ONCE IN A LIFETIME. National Aeronautics and Space Administration (NASA) reports that at the midpoint of its livestream video, 4.4 million people were viewing the solar eclipse, making it the most viewed event in agency history. Valley Heights students and staff, part of that 4.4 million, saw 99.7% totality from the football field and schools.

Millie Laughlin, science teacher,  led the day’s activities along with new high school science teacher, Nicole McKinnon. Laughlin provided students with interesting facts throughout the day as well as tools and resources needed to view the eclipse safely and successfully. “I was awestruck by it knowing how rare it is for us here in Kansas. I hope to see a total eclipse in 2024. It was what I expected but to actually see it in person was spectacular,” said Laughlin.

Student activities included eating lunch outside and breaking out into class groups. From the press box, Laughlin and McKinnon described the stages of the phenomenon. Students were given the opportunity to document phases of the eclipse. Including the temperature drop and the 360° rainbow around the sun. “It was exactly what I expected”, said Nikki McCurdy, senior.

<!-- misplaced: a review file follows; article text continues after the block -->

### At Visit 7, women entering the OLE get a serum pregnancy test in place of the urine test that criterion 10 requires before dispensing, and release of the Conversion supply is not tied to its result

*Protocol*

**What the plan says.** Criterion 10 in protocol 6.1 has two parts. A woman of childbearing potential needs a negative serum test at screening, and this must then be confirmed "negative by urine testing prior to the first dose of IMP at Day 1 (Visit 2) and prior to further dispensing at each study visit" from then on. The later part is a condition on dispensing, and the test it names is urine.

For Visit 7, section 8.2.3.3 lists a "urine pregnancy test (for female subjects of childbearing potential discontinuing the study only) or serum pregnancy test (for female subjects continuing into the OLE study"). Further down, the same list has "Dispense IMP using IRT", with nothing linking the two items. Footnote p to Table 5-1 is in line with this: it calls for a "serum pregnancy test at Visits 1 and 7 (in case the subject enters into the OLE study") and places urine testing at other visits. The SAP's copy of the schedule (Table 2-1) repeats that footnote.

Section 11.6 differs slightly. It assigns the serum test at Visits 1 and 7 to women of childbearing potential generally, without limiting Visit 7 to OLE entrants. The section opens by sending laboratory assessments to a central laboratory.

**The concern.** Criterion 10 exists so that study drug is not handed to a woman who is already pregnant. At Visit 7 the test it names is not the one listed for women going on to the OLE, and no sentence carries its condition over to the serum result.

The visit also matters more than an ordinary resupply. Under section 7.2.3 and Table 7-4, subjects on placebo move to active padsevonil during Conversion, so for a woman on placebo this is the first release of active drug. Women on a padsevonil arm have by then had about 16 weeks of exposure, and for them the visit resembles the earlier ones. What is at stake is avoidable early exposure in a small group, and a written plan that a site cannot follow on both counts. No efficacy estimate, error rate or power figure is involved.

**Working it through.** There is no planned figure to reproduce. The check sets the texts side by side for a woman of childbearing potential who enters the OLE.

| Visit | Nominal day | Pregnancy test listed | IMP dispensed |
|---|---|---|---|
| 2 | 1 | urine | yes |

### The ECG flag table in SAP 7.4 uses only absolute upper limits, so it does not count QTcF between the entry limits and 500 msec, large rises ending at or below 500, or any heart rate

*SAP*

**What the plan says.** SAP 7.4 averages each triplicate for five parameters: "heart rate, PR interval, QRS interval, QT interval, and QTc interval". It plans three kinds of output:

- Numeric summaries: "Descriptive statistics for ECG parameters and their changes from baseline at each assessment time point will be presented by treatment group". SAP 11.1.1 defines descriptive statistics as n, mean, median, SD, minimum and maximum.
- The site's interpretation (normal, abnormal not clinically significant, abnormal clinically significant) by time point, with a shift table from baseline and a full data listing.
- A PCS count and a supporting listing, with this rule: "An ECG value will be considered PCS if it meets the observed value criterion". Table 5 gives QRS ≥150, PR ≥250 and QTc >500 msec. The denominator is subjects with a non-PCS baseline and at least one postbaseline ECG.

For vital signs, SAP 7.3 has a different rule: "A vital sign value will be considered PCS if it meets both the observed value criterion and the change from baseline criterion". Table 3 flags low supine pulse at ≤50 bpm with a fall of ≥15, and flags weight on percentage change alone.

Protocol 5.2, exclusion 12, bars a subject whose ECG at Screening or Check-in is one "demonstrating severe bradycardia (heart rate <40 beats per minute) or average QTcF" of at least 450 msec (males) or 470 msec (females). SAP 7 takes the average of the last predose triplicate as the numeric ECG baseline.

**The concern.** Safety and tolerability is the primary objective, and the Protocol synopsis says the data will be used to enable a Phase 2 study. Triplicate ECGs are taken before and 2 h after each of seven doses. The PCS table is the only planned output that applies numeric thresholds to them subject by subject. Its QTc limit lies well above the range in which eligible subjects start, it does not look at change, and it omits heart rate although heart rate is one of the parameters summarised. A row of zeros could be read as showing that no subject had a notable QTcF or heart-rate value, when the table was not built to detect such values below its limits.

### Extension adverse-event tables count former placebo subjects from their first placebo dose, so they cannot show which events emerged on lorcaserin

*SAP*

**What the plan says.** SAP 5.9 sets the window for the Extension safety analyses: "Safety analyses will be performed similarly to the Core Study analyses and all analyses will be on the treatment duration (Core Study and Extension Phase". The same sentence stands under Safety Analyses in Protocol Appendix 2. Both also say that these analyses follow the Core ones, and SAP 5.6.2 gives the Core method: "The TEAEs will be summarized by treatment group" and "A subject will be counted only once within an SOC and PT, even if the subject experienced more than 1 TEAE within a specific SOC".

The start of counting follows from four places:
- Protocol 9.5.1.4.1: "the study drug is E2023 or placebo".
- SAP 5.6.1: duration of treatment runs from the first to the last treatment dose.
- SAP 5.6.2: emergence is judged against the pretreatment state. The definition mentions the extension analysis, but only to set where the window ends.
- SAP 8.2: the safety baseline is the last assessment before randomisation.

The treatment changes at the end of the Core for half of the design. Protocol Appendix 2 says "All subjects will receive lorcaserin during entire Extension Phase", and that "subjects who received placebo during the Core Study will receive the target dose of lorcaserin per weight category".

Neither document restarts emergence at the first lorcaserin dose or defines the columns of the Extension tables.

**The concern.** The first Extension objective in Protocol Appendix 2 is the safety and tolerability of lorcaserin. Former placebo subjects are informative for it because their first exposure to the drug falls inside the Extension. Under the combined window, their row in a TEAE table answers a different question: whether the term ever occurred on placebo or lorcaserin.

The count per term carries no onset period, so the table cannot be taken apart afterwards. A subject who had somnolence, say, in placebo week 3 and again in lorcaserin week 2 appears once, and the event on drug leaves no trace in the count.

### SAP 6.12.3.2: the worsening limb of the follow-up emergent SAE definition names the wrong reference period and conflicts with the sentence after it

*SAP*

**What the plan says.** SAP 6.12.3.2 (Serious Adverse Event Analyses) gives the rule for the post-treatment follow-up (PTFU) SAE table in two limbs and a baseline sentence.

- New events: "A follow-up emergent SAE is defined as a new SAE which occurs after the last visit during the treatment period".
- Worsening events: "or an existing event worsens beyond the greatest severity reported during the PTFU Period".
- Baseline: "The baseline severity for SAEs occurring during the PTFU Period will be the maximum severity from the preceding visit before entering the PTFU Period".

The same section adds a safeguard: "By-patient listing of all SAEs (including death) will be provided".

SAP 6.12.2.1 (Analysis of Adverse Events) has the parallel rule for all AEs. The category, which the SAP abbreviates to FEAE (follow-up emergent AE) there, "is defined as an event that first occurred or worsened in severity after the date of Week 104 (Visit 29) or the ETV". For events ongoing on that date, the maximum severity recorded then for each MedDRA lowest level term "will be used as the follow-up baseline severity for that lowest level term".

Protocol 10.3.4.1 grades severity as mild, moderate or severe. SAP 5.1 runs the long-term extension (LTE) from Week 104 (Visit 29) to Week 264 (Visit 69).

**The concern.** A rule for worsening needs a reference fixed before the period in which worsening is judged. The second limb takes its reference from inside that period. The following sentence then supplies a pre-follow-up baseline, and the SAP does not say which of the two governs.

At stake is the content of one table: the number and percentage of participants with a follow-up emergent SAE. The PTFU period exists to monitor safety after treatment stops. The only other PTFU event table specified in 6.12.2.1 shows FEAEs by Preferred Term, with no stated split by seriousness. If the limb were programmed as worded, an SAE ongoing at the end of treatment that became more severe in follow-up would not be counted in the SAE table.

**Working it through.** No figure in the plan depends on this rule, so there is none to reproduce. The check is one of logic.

This once in a lifetime opportunity was best summed up by Bill Nye, science expert and television personality, “Experiencing an eclipse changes the way we feel about space and how we are connected. I hope this moment reminds us all that we share a common origin among the stars, and that we are all citizens of the same planet”.